Will Olmert Invite Netanyahu into his Government? Why is Bibi so Silent?

3 de may de 2007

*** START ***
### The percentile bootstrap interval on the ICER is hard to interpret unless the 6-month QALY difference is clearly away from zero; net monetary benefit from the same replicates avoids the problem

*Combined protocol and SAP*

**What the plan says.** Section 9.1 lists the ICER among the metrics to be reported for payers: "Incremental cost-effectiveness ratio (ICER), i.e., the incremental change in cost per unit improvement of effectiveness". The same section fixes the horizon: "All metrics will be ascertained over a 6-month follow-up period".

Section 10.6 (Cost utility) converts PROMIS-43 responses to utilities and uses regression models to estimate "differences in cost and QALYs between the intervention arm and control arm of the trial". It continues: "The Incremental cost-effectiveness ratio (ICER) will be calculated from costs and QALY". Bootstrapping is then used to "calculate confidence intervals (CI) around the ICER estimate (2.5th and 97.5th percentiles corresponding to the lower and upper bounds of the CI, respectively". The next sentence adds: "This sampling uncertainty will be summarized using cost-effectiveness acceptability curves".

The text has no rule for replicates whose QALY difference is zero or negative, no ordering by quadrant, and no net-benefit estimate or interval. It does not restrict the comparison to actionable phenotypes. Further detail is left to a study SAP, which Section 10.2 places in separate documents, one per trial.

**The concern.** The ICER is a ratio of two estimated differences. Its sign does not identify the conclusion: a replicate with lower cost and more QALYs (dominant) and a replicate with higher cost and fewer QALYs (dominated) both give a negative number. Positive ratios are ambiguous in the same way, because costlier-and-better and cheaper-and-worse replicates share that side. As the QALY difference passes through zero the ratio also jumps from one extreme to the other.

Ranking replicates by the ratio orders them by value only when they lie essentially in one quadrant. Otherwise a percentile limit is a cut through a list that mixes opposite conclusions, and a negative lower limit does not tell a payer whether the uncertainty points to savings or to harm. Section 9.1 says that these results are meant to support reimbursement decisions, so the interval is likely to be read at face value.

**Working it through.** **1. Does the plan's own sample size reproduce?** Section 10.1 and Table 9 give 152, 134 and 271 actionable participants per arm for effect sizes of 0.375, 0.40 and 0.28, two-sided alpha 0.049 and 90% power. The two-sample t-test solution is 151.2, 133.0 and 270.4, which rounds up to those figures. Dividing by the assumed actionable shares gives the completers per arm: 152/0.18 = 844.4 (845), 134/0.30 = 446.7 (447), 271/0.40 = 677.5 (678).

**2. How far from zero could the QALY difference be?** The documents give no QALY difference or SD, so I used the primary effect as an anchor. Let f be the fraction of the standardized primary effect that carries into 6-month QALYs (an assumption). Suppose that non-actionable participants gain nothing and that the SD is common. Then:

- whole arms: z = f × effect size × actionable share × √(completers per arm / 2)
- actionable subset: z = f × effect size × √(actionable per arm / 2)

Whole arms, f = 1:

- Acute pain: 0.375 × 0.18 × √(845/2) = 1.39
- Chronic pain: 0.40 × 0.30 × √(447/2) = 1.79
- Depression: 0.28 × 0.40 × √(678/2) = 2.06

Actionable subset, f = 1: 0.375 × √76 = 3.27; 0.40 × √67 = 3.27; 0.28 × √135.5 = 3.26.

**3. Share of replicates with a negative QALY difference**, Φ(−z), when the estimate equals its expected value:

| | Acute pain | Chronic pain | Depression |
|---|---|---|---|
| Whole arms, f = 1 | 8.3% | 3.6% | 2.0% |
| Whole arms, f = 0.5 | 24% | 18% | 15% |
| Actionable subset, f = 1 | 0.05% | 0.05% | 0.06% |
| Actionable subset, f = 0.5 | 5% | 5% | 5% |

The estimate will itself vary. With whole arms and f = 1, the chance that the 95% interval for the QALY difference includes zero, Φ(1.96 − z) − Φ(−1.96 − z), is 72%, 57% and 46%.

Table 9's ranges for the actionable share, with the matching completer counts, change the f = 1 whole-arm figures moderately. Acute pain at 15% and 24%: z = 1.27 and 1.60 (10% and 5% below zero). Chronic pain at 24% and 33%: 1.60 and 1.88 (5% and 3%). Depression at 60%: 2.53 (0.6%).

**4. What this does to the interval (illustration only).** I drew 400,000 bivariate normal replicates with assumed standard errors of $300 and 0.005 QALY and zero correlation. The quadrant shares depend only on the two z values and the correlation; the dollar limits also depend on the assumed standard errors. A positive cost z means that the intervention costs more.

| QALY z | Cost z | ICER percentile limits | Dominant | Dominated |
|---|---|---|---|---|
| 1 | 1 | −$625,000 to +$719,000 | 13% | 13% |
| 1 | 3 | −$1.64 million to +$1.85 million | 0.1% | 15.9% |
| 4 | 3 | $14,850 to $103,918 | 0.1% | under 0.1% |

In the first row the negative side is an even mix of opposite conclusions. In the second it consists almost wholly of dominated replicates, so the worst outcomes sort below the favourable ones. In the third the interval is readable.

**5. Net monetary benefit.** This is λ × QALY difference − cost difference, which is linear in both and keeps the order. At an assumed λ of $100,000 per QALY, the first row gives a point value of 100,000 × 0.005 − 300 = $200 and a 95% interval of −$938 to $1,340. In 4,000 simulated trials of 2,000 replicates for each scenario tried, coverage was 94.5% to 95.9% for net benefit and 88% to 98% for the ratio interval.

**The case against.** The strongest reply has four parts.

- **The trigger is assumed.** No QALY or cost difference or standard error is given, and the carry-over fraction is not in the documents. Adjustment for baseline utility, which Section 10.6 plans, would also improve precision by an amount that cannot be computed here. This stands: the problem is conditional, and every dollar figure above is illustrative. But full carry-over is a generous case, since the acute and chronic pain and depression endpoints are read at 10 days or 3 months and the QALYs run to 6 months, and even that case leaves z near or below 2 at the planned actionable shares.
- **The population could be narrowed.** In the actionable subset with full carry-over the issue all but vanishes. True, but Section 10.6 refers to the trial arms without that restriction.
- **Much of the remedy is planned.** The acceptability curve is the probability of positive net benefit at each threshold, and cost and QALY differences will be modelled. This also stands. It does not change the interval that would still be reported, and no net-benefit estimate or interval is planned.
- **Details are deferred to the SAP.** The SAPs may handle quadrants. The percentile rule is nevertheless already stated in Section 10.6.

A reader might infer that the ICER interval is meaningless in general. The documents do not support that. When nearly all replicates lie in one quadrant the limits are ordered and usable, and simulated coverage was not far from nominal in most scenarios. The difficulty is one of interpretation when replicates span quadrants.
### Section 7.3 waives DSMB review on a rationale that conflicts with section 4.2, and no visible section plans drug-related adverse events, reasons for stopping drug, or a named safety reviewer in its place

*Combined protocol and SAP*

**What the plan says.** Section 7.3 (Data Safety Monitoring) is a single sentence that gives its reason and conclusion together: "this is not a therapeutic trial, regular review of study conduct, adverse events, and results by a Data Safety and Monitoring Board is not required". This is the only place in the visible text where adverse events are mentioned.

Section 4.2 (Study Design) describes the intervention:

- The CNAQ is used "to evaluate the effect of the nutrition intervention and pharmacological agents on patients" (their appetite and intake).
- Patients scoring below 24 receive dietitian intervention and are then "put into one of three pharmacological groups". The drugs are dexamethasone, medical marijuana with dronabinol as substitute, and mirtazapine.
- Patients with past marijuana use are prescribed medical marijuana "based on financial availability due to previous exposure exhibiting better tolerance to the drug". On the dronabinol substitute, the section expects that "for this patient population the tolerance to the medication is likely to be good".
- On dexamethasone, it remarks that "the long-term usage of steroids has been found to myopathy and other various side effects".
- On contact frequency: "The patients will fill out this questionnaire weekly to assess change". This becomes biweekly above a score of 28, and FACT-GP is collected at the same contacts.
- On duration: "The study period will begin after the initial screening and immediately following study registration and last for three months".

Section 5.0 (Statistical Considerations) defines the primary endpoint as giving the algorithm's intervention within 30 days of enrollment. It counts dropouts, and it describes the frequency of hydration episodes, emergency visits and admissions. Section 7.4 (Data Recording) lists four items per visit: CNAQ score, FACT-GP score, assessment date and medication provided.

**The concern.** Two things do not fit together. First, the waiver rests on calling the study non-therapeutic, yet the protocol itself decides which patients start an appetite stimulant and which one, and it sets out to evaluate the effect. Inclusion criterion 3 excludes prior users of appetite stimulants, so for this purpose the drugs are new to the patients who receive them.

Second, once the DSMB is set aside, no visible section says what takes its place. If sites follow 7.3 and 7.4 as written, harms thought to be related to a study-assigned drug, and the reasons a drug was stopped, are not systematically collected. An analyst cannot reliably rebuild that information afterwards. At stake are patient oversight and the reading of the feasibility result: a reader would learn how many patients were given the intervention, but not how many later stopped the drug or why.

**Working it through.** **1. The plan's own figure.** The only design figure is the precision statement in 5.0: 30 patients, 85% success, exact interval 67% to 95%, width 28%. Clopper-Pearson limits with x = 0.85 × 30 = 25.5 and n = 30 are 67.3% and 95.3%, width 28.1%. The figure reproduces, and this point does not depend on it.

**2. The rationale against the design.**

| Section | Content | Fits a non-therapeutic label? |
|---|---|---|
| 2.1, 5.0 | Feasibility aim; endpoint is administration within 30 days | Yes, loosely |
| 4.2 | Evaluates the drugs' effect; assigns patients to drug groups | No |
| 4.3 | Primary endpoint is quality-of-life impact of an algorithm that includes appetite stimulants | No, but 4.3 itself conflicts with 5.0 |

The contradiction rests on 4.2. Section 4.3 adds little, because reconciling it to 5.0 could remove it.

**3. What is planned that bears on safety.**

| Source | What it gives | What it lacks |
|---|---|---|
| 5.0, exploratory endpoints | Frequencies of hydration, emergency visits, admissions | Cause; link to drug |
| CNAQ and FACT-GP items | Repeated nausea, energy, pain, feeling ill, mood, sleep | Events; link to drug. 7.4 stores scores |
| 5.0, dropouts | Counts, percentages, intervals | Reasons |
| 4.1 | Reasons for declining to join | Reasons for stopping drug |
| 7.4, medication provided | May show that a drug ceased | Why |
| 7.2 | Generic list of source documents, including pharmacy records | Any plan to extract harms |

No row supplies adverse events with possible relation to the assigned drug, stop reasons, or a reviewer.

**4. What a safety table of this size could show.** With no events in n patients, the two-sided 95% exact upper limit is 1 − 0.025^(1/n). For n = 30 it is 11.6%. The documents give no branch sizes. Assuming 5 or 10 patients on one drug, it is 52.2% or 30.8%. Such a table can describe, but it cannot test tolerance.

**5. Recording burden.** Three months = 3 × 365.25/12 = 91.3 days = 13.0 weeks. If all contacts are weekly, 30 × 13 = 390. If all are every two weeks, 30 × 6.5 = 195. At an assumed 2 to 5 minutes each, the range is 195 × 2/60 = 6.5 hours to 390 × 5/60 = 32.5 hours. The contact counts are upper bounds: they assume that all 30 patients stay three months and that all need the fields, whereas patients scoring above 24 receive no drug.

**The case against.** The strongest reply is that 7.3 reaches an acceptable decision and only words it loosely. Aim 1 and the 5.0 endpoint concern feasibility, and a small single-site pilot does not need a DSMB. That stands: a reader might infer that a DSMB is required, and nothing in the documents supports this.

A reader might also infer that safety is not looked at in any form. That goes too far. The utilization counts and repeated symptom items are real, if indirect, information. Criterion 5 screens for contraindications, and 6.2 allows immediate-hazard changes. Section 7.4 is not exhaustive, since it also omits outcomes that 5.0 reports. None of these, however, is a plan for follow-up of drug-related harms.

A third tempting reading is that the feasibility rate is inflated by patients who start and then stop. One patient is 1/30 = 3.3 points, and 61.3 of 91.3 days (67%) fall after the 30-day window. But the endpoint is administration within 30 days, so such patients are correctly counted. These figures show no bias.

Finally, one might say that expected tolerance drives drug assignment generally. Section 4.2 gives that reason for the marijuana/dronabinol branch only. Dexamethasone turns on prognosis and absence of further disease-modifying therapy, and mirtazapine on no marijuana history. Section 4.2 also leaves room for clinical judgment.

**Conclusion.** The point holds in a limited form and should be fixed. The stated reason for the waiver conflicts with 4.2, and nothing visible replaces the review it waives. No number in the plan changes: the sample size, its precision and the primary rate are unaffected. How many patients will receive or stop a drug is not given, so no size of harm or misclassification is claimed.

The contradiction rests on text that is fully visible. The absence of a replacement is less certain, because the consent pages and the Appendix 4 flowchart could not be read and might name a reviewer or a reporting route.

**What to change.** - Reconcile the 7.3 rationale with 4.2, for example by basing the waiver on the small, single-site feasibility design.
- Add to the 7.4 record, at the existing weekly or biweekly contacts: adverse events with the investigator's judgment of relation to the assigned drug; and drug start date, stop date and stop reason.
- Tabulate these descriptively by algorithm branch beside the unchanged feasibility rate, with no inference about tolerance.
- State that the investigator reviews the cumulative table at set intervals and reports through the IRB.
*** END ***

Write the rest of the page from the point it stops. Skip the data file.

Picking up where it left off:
<body><div id="article"><tr><td height="28" valign="middle" width="184"></td><td valign="middle" width="185"></td></tr><h1>Will Olmert Invite Netanyahu into his Government? Why is Bibi so Silent?</h1><p><center><img height="184" src="/files/pictures/f23e908be2838281492b47e43db91bd2/original.jpg" width="300" /></center>May 3 (EIRNA)-- Israeli Prime Minister Ehud Olmert has, for the moment, managed resist calls for his resignation, with the help of signals from Washington and the European Union that it would "doom" the peace process, despite the fact that there is no peace process to speak of.</p><p>There is now speculation that he could invite Likud Party Chairman Benjamin "Bibi" Netanyahu into his government, a development that would surely please Vice President Dick Cheney, one of Bibi's most important patrons.</p><p>Despite her demands that Olmert should resign, Foreign Minister Tzipi Livni's failure to present Olmert with an ultimatum has given him a reprieve, at least for now.</p><p>Olmert told his Kadima Party Knesset faction that he will stay on to "fix" the mistakes outlined in the devastating report of the Winograd Committee on the government's conduct during last years' war in Lebanon.</p><p>Olmert also said he will work to "strengthen" his coalition, which generally means inviting another party,-- likely the Likud. In this context Israeli commentator Aluf Benn, writing in today's Ha'aretz, suggested Olmert might offer Netanyahu the post of finance minister.<div class="right_image"><img height="151" src="/files/pictures/313db5f083b7991ff76ef45dcd78880b/original.jpg" width="100" /></div></p><p>"He might offer it to Likud Chairman Benjamin Netanyahu, who regards himself as Mr. Economy," Benn wrote. "The same Netanyahu has kept an especially low profile since the release of the Winograd report last Monday." The implication is that Netanyahu has kept mum on the Winograd report because he is waiting for an invitation to join the government.</p><p>Livni's change of heart on sinking Olmert might have to do with the following: Israeli sources told EIR that Israeli media report that the Bush administration does not want to see Olmert fall.</p><p>Additionally, EU foreign policy head Javier Solana told the European Council of Ministers that if Olmert's government collapsed "it would constitute a death blow to the peace process...."</p><p>Opposition to Olmert is running high. This afternoon a mass demonstration led by bereaved parents who lost sons and daughters in Last summer's Lebanon war will take place in Tel Aviv that will demand Olmert's resignation.</p></div></body>